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10 tips for sports clubs and associations

Sports clubs and associations play a large role in Danish society and thus many internationals are interested in participating in their activities.

However, cultural differences and language barriers can be frustrating for both the internationals and the club. If these challenges are met the club or assocation can gain more members, voluntary hands and a more international environment.

To ensure a happy coupling International Community has created 10 tips for clubs with advice on overcoming practical, cultural and language barriers.

Read the tips below or download them here in English or here in Danish.

Moreover, if you have an employee who is interested in joining a club or association, please inform them about this survey. Based on the answers we will forward an e-mail with contact information on clubs and associations that meet the interests of your employee.

10 Tips for Clubs and associations

1. Come to a consensus: Would the club like to take in international members?
2. Translate information on the website to English
3. Give a warm welcome and a thorough introduction - consider allocating a mentor / buddy
4. Harmonize expectations between the club and the international member
5. Explain the ‘unwritten rules’ and traditions of the club
6. Remember to communicate changes, cancellations and invitations in English.
7. Utilize the full potential of the international member
8. Ask internationals which language they prefer to communicate in
9. Follow up on the membership – how is everything going?
10. Use a previous members experience constructively

1) Come to a consensus: Would the club like to take in international members?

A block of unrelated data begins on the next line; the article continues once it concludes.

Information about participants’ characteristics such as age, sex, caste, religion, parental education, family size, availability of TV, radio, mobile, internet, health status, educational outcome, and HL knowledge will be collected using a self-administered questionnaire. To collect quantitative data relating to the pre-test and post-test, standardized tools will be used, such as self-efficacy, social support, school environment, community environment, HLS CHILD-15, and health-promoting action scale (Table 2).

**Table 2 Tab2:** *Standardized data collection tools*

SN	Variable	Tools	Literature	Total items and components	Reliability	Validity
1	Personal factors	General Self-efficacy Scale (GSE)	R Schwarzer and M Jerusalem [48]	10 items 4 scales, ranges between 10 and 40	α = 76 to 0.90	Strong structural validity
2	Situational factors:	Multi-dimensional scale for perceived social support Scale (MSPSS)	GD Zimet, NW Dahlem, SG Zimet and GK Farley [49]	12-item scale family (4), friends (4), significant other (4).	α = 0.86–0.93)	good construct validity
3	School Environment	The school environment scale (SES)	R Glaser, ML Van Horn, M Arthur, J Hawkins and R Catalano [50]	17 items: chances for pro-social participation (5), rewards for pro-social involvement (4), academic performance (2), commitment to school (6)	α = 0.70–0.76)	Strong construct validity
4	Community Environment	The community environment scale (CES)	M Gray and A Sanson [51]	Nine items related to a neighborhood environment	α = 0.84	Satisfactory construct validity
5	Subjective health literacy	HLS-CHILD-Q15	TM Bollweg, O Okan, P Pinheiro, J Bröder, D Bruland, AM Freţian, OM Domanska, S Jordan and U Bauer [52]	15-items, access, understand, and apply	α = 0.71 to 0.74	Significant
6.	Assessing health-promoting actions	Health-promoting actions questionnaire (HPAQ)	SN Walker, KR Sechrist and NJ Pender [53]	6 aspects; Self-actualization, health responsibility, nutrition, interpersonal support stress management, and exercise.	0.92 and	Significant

Talk openly about whether your club would like to have international members. It is important for both the club’s board of directors, trainers and members to support the idea. It is also important to involve (volunteer) trainers and decision-makers. Find out how many are willing to train foreigner members whom have little or no knowledge of Danish.

2) Translate information on the website to English

Many internationals find it difficult to find information online about clubs because almost everything is written in Danish. It is recommended that you make a short description of your activities in English for your website. Important information to include in English includes an e-mail and a telephone number of a person that will answer in English. Also remember to write how long it may take to respond and when is the best time to call.

If you are interested in translating your web page to English with an automatic translator, you can read more here.

3) Give a warm welcome and a thorough introduction – consider allocating a mentor / buddy

It is important that the new international member receives a thorough introduction to the club and an overview of the different activities and options available. Remember also to introduce the trainers and team members to the international member, so they can meet and know about language preferences.

A good introduction includes preparing a schedule of all relevant information and courses the new member needs as part of their introduction. Consider pairing the new international member with a Danish member from the same team. This Danish person can assume the role of translating important details of the training to English, ask about the new member’s participation in activities outside of training such as, parties, get togethers or competitions and motivate the new member into showing up for trainings.

4) Harmonize expectations between the club and international

Inform the new international member about what is expected of club members.
It is also a good idea to ask which expectations your new member has. Apart from achieving a mutual understanding of expectations this is also a good way of gaining new ideas that can potentially benefit the development of the club’s activities.